Casa de Yaiza is an atypical eight room guesthouse which has taken kitsch 19th Century Roman style paintings to new heights. The original 17th Century building has quiet a history attached to it which gives the guesthouse soul. Casa de Yaiza is situated a short drive from the small and quiet village of Yaiza close to the Timanfaya Volcanic Park. There is a must-try restaurant with a wizard of a chef and a good selection of local wines. The pool is also a pleasant area to relax after a long day sightseeing. The guesthouse is ideal for couples looking for a romantic stay away from the more touristy spots at an inland location that is both beautiful and a convenient base to explore the island from. The guesthouse is not ideal for families due to its quiet ambience. It is worth noting that the hotel is not near a beach, although the nearest beaches are within a twenty minute drive away.
Located inland, the Casa de Yaiza is set in the small village of Yaiza close to the Timanfaya Volcanic Park. Like all villages in Lanzarote, Yaiza comprises of low level white buildings with green window and door frames. There isn't much happening in the surroundings; however for those of you looking for some peace and quiet, Yaiza is an ideal place to stay.
The owners of the Casa de Yaiza also own a second more contemporary guesthouse further away from Yaiza called Casa de Hilario who was a well-loved priest in the 17th Century. There is real history behind the Casa as when the owners were creating the gallery underneath the house, they found lots of different cooking utensils that dated back to the early 16th Century which must have been left there before the house was built. The gallery, originally a small grain storage area, took a while to dig out since the volcanic stone was tougher than anticipated. Today it shows works from various artists. The gallery was named after the owner's grandmother, Julia Durand. The entire renovation took two years to complete. Casa de Yaiza was officially inaugurated in 2004.
The Casa is well indicated by signs from the village of Yaiza. The hotel part is called Casa de Yaiza and the restaurant is called Casona de Yaiza although both are in the same place. The house is a typical 17th Century structure, thought to have been built in 1825. Surrounded by a hedge of bougainvillea, the house stands at two storeys with a recent wooden gallery renovation. The building is entered via a courtyard that is shared with the restaurant. The reception, which looks more like a famous author's room, is to the right of the courtyard and most of the rooms are upstairs along an overhanging wooden gallery that has been built in a typical Canary Island style. Large 19th Century Roman style paintings adorn the corridor walls. Close to the reception is the quiet room where there is complimentary Wi-Fi access (a code must be asked for at reception). Under the gallery of rooms is the art gallery named after the owner's grandmother. Down the stairs guests can venture around the cave-like exhibition space. Back up to ground level, to the back of the building there is a small pool.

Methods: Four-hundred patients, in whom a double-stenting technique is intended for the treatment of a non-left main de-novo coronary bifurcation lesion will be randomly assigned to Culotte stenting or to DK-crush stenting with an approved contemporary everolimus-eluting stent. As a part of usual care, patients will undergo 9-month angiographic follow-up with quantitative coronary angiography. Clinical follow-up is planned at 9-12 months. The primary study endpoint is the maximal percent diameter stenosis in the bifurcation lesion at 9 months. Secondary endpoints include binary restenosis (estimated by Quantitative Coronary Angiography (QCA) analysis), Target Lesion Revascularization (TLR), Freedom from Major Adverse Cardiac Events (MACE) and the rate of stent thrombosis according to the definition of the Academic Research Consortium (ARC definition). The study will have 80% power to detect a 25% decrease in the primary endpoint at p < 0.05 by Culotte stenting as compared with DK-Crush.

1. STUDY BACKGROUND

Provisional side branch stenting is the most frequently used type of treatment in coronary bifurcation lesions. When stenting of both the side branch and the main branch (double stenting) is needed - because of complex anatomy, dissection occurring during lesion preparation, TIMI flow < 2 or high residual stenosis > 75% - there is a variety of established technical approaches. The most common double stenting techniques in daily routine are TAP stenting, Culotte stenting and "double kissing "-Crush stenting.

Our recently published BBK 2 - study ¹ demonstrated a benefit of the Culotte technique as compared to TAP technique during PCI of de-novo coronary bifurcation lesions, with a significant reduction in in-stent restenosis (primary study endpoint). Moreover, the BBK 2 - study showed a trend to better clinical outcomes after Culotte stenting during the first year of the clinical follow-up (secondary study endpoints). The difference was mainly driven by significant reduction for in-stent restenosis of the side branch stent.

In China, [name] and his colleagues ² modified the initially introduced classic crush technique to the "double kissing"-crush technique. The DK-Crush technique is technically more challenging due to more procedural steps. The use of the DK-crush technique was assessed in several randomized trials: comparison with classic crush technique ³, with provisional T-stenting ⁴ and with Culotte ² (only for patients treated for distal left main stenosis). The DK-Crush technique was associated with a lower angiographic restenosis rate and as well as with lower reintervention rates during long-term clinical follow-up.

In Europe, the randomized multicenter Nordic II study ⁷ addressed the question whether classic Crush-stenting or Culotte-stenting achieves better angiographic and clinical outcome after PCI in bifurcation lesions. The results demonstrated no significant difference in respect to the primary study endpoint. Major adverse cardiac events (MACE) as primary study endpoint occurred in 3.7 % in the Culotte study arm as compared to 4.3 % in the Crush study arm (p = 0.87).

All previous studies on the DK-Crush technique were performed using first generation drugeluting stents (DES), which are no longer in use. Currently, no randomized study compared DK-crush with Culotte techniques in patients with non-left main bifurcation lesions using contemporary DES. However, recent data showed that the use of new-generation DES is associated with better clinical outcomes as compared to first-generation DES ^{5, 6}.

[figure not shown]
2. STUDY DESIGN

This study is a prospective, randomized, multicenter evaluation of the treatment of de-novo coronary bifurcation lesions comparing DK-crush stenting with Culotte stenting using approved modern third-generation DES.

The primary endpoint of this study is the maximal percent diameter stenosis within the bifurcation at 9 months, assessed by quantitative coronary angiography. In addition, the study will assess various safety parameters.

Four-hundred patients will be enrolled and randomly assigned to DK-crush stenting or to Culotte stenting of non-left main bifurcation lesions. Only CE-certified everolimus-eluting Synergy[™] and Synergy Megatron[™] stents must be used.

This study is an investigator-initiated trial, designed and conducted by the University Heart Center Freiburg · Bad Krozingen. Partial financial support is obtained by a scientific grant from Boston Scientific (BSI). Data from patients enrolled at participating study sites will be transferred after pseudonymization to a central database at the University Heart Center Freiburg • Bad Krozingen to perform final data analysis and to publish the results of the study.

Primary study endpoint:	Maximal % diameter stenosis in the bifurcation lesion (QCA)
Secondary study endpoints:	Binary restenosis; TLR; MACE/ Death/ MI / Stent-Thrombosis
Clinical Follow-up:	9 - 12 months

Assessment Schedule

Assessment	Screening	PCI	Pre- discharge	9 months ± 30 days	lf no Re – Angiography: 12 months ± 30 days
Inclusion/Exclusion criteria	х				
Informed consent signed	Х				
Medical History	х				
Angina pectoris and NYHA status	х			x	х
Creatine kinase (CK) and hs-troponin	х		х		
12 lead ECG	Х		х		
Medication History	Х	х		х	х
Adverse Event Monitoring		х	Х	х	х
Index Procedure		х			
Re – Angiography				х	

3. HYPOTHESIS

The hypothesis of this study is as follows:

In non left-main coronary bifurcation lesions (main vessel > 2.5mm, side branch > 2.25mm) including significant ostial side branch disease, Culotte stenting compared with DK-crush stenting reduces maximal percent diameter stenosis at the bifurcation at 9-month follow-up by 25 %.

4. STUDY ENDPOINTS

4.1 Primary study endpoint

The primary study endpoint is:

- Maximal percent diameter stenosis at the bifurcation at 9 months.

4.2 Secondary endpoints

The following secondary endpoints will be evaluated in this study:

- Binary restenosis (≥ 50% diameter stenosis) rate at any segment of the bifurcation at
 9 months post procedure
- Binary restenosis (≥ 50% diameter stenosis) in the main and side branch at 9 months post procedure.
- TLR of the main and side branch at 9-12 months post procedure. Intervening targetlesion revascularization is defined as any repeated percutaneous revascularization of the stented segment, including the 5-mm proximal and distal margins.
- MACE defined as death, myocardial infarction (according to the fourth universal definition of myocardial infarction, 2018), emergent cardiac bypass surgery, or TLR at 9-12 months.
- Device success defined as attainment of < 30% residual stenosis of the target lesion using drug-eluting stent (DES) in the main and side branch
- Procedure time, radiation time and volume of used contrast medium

There are eight guest rooms in total, each named after a part of the surrounding valley; that of Fenduso. There are three rooms at the garden level and five rooms along the overhanging wooden gallery upstairs. All are spacious and decorated in a 19th Century Roman style with kitsch paintings hanging on the walls as well as ceiling frescoes. There are some quaint details like 19th Century lamps and some original mirrors and bits of furniture which help to reinforce the time warp the owner wanted to create. Each room has an individual decoration and shape. The bathrooms are large and fairly fancy, some with free-standing baths and large French windows. All the rooms are equipped with a flat screen television. The rooms tend to be booked up very quickly so do book ahead if you are thinking of staying here.
As most guests tend to be exploring the island, they stop off for a bit to eat and keep the Casona de Yaiza for a special evening or two during their stay; and it would indeed be a real shame to miss out on Argentin chef's, Mariano Arganini's creations!
The Casona de Yaiza is the Casa de Yaiza's restaurant. It is also very popular with the locals for its gorgeous food, wine and excellent service. The chef here is a real "artist" as described by our host, German Carrégalo, who was holding the fort whilst the owners were on holiday during our visit. After sitting down to dinner on two separate occasions, we can confirm that the ingredients are fresh and the dishes original and very tasty. On our first night the chef surprised us with a cold melon soup with fried Serrano ham and olive oil, a deliciously light sautéed duck liver salad and succulent white fish with a peach and garlic dressing among other delights! Definitely one to try no matter where you are staying on the island! The Andalucían waiter will also coax you into trying a bottle or two of local wine either from the Stratus Bodega or from the El Grifo, both exquisite, so don't be shy!
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